How Criticism Changes The World

This article is nominally about the result of the referendum. It's really about theatre criticism, because that is all I understand.


The celebration - and theft from an essay by Rowan Williams -  of the hermeneutical spiral has always been a basic tenet of my radical subjectivity. Apart from having the kind of name that lends a patina of pretension to my theorising, the spiral encourages the inclusion of critical responses within the interpretation of a text, making my job as a critic both creative and integral to the performance event. When I really get going, it can justify statements like 'there is no play, only its readings,' 'the audience creates meaning in collaboration with the artists' and 'the criticism is the event'.

Usually, I like to use a theological example to explain the mighty spiral, but I am being topical. The result of the referendum will serve. 

My hypothesis is that nothing exists in isolation (uncontroversial, I think, and very Buddhist). The result (or the play - like Spoiling at The Traverse which I saw last night) is merely a manifestation of a particular moment, revealing something but, thanks to the wonder of human subjectivity, not everything about itself.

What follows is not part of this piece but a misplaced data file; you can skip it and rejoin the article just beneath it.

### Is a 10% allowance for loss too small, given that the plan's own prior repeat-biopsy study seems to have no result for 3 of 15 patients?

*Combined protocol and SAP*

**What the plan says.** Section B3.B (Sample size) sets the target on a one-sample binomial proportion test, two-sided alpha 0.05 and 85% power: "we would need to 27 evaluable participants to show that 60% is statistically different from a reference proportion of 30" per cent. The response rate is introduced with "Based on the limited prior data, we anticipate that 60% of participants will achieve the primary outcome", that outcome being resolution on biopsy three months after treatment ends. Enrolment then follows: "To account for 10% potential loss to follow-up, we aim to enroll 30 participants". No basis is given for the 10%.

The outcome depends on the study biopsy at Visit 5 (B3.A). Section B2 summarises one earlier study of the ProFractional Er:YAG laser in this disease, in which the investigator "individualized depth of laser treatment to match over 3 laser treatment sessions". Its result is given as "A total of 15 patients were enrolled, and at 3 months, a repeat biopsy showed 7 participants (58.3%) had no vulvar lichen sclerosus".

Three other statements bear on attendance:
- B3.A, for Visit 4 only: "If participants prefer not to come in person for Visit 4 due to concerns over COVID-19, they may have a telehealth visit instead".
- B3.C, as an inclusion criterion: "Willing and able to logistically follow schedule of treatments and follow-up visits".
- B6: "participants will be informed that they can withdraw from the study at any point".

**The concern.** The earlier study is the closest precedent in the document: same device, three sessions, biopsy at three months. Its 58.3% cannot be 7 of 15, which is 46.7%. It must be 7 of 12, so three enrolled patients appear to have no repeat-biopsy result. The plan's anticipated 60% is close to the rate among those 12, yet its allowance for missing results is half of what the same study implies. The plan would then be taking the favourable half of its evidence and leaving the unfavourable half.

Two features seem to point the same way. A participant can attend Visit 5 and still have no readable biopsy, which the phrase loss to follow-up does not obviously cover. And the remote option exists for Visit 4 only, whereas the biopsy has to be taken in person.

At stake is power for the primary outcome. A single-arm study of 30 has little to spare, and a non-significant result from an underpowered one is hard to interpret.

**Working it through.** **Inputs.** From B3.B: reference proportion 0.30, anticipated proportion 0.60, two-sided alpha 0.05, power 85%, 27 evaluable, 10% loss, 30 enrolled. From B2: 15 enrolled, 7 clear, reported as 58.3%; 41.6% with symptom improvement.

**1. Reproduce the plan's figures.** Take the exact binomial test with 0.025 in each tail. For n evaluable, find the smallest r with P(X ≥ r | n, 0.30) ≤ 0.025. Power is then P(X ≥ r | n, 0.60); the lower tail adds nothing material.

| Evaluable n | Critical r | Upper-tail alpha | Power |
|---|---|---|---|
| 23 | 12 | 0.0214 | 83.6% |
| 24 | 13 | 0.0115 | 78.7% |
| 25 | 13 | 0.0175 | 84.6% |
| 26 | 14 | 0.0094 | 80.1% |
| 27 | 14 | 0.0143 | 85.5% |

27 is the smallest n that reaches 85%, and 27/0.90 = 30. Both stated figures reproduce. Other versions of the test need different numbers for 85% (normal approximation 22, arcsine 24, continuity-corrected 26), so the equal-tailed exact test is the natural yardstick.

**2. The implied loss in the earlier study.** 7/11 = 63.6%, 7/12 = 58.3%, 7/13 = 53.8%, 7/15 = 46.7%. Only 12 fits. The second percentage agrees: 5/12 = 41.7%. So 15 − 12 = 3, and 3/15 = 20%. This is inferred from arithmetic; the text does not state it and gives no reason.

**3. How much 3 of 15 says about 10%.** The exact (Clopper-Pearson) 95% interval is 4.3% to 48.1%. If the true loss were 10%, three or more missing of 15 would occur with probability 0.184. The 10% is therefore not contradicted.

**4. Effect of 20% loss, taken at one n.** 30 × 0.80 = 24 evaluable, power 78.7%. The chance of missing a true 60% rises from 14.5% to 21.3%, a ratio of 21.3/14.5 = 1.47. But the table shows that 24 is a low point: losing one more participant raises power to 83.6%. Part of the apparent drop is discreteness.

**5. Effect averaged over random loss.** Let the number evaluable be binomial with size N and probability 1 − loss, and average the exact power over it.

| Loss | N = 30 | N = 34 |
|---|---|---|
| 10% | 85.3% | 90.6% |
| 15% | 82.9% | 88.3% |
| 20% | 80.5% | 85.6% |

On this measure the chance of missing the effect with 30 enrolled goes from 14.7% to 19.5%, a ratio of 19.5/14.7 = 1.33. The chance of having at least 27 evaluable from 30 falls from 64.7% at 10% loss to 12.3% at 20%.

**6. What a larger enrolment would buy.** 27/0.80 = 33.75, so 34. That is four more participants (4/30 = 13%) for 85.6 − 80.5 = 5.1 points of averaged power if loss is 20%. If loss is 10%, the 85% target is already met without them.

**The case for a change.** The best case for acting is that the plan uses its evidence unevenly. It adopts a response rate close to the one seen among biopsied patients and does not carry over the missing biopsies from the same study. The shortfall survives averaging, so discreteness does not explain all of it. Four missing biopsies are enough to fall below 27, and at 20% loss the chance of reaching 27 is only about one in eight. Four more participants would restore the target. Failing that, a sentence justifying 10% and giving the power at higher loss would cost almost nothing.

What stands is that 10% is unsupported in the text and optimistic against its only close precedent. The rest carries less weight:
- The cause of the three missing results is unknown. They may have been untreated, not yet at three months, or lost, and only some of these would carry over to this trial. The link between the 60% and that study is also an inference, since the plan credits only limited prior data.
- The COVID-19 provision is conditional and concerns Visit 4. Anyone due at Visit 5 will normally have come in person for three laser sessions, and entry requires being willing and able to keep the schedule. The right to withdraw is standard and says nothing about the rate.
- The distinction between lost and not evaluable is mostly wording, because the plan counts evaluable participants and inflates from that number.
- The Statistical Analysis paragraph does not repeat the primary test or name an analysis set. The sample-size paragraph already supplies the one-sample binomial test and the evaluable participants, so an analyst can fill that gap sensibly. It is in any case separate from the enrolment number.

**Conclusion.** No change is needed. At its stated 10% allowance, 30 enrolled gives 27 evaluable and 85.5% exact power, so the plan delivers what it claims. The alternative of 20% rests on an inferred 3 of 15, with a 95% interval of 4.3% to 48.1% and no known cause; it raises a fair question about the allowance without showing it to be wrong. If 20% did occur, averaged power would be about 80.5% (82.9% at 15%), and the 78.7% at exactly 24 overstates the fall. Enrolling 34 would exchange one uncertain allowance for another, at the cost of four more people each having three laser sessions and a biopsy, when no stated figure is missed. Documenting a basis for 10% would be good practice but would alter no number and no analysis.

The referendum revealed that the majority of Scottish voters (defined through a civic rather than ethnic national identity) wished to retain the Union. There has been some response already - David Cameron had to get up all early - but the 'result' is seen as some kind of event in itself. I'm sure someone has called it an expression of the will of the people, or a travesty, or something. 

As a critic, the event in itself is meaningless to me: it is just a thing to be observed and reflected, and through the critical process, be transformed. I am sure that this cliche has been used: 'it's not the end, it's the beginning.'

The manifestation that is currently 'the result' is not yet fully revealed: it is now in a state of becoming, through interpretation... I saw Spoiling last night, a play that has had lots of reviews, won a Fringe First and is 'fixed' in its scripted form. As I was watching it, it spoke of a future in which Scotland was independent, and the foreign minister of the fledging state was up the duff off one of the rUK's negotiators.